BERNARD WINCHESTER on the special event staged at the David Lean Cinema on Saturday, which provided previously unheard secrets of the director’s final film
Saturday’s screening and special Q&A at the arthouse cinema in the Croydon Clocktower was introduced by the Save the David Lean Campaign official as “the greatest event in the cinema’s history”.
And with good reason.
Every year, in homage to the great, Oscar-winning director after whom it is named, the cinema shows one of Lean’s films. This year it was his last, and one of his finest: A Passage To India.
To mark the occasion, the Community Interest Company which now runs the cinema had invited guests associated with the film, and trustees of the David Lean Foundation – which has supported the cinema with grants for improvements – to attend.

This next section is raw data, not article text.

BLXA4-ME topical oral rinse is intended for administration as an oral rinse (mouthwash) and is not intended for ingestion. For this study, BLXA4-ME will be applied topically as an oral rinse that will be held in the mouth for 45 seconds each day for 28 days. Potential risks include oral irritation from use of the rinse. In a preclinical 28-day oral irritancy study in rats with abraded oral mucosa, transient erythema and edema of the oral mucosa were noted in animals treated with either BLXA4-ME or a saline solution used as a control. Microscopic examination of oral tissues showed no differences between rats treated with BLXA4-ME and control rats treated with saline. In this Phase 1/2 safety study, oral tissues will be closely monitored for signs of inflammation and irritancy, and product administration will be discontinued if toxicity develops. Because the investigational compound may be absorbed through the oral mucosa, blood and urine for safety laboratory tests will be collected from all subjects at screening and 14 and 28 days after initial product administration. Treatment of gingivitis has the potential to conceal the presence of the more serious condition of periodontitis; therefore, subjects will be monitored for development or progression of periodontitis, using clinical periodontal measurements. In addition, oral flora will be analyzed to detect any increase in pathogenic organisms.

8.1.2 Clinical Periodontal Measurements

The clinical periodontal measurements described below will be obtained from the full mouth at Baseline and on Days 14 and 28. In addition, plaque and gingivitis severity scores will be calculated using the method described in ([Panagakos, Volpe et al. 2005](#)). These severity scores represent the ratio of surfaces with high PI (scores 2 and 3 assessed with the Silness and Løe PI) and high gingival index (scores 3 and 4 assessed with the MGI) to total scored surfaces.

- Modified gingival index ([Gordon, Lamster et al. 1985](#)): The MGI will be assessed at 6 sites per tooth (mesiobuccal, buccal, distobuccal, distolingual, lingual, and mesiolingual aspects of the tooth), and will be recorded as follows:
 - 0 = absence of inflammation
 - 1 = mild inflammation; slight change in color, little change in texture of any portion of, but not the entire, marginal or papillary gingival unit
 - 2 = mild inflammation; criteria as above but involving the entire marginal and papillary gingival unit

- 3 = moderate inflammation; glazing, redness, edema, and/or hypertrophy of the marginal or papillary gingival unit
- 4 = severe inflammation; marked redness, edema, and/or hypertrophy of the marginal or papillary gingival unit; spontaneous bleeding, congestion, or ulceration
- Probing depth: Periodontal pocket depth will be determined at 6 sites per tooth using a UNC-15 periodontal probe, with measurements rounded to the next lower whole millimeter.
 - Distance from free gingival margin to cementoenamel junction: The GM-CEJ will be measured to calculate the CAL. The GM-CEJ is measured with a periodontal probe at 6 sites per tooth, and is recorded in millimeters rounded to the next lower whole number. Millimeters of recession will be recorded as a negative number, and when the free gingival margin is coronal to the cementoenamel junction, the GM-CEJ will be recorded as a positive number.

The audience included Sir Sydney Samuelson, the founder of BAFTA, and who, although he is 93 years old, promised to come back to the David Lean to introduce some films.
One of the film’s stars, James Fox, and Lean’s assistant director on the movie, Patrick Cadell, participated in the Q&A which followed the film. It was the first time they had been reunited since the movie’s release in 1984. Continue reading